Essential oils are not a cure for coronavirus

Can essential oils cure diseases like Coronavirus? While we appreciate the enthusiasm for the undeniable benefits of essential oils in some situations, when it comes to viruses, the answer is not clear cut and essential oils are not a cure for coronavirus, as some retailers have claimed.

Many essential oils are considered “antivirals”.  However, there is a huge difference between the actions of an anti-viral and a virucidal of which the average person may not be aware.  An anti-viral is a compound that can inhibit the reproduction (also called proliferation) of a virus.  A virucidal can actually kill or deactivate a virus. Most of the verifiable research on anti-viral essential oils has been based on viruses that are skin-based, not respiratory based.  No essential oils to date have been proven to be virucidal or for that matter, kill the Covid19 virus.

The other factor on the effectiveness of an essential oil is whether the virus is an enveloped virus versus a non-enveloped one.  What does that mean?  An enveloped virus is one where the cell is surrounded by a lipid or fat layer.  Herpes and certain strains of Influenza (influenza A) are enveloped viruses and CAN be affected by anti-viral essential oils.  Tea Tree (Melaleuca Alterna folia) is well known as being effective against the “enveloped” Herpes virus. But Tea Tree is not effective against non-enveloped viruses, such as polio, HPV (human papillomavirus) adenovirus, and other forms of Influenza and of course coronavirus.  The conclusion is that in many instances, essential oils may be able to kill one specific virus, but not another. And it is a very limited list. Sadly, directed research on the use of essential oils to kill viruses in a human host simply has not been done.

Part of the reason for this is research tends to focus in singular compounds and essential oils have hundreds of compounds, which makes the research incredibly expensive.  Some of the oil compounds that have shown virucidal potential are d β-ocimene, 1,8-cineole, α-pinene, and β-pinene.  However, these are compounds that are NOT commonly found in most essential oils. To complicate it further, the oils that do contain all of these are not commercially available for the general public, either because of the limits of mother nature’s natural production or the highly technical processes required to extract the pure compounds.

Anti-Viral essential oils still have their place in keeping your family safe being used for home hygiene and symptom support and comfort. Mild respiratory symptoms of a cold may be eased with neck and chest rubs using Eucalyptus (Eucalyptus globulus) or Rosemary (Rosmarinus officinalis) diluted in grapeseed oil.  A few drops of Peppermint essential oil can be used as well but should be handled with great care.  It is VERY strong. These oils contain the pinene compound that helps to open airways.  Steam inhalation with the same oils can help ease breathing.  These same oils can also be mixed with 70% alcohol and used as a wipe for counter surfaces, door handles, and other suspect areas. (please do not use full strength, stronger is not necessarily more effective).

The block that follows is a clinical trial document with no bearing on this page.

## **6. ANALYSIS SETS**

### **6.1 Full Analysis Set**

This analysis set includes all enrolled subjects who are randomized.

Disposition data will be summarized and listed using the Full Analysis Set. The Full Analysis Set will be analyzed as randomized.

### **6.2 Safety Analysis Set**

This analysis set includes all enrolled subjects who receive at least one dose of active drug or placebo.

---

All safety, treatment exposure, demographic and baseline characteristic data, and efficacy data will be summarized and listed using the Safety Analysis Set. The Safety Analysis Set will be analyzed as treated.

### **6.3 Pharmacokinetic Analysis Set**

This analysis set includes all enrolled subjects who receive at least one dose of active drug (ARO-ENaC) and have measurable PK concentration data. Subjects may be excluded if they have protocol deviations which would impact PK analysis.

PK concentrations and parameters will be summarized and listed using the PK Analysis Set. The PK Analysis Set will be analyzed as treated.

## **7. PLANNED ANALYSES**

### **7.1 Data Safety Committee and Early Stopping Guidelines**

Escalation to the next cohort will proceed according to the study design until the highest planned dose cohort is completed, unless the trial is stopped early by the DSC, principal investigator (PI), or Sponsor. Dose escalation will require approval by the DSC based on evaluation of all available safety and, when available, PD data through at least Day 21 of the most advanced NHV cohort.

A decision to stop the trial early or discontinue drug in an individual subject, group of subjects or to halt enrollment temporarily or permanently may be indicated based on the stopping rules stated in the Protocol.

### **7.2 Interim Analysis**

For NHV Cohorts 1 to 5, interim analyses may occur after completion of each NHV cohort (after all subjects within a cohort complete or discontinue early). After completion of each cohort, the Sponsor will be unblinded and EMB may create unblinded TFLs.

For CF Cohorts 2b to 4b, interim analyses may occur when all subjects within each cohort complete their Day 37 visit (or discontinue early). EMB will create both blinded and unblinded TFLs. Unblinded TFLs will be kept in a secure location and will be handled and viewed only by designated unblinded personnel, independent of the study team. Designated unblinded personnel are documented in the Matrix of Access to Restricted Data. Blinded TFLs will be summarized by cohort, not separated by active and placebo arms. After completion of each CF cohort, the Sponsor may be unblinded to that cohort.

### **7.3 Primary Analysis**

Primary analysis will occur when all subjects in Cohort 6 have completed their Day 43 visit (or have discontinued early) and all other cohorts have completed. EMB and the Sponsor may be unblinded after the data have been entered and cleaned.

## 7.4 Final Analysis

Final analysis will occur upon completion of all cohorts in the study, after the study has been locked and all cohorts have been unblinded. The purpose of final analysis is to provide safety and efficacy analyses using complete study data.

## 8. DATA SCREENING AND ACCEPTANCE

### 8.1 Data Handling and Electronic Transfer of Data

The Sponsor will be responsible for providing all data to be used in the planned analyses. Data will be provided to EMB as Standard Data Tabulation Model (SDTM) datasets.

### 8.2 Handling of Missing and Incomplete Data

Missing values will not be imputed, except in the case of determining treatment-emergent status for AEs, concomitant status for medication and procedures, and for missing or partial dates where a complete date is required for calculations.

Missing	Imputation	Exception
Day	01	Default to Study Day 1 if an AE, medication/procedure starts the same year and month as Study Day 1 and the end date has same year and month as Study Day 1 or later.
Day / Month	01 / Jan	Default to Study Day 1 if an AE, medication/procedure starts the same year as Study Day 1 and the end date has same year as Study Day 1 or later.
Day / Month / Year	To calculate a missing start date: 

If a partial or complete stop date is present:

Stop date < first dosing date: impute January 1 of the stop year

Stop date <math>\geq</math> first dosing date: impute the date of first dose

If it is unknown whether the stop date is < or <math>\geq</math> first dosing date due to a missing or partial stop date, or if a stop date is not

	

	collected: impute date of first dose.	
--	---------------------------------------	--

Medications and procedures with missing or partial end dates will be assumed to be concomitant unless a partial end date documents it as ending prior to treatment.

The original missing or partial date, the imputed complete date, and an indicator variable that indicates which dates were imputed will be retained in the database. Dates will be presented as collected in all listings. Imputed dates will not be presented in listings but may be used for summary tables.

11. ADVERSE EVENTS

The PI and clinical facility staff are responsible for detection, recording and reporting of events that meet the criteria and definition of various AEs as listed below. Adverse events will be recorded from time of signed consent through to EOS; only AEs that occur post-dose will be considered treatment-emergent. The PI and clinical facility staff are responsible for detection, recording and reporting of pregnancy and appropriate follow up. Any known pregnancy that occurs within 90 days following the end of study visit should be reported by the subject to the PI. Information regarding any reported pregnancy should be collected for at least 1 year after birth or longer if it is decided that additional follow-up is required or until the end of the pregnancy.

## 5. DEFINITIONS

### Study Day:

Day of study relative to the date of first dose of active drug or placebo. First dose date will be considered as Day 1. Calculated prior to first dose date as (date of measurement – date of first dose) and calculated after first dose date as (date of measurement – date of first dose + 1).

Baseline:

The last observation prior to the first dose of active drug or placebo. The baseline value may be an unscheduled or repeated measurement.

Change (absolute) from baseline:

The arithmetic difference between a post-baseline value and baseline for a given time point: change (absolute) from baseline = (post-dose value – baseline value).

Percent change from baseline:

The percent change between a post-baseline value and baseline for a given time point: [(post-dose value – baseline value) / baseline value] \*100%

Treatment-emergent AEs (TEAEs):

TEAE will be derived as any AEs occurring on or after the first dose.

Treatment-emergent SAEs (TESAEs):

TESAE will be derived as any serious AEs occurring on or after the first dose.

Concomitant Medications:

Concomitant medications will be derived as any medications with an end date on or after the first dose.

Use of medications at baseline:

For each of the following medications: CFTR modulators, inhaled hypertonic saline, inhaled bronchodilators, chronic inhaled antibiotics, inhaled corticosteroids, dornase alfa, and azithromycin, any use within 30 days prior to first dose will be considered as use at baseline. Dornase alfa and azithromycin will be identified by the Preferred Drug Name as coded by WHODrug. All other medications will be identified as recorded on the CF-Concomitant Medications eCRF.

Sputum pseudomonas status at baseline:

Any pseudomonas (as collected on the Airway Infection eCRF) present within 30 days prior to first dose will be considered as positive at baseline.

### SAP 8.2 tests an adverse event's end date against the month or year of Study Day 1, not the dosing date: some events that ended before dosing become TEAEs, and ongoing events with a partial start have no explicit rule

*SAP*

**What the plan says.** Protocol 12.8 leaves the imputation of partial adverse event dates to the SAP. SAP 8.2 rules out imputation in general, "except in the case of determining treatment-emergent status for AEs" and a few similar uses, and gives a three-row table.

If you are stressed with the current situation, blending citrus (sweet orange, lemon, tangerine, bergamot, mandarin, etc) oils with Lavender or Lemongrass are uplifting and energizing during inhalation.  We do encourage the use of anti-virals during this time, as viruses other than Covid19 still exist.

So while we LOVE essential oils and use them in a large proportion of our products, we do resist the temptation to use too many oils with too many compounds that can interact.  Just because it comes from nature, doesn’t mean it is safe in all forms.  This is our expertise, knowing what works, what amount should be used in a formulation, and what type of formulation allows for the best absorption.

Goes, T., Antunes, F., Alves, P., Teixeira-Silva, F. (2012). “Effect of sweet orange aroma on experimental anxiety in humans.” Journal of alternative and complementary medicine (New York, N.Y.) 18(8), 798-804.
Tisserand, R., Young, R. (2014). “Essential oil safety: A guide for health care professionals”
Jackson, W. (2015). “Viruses and the autophagy pathway” Virology 479(), 450-456.


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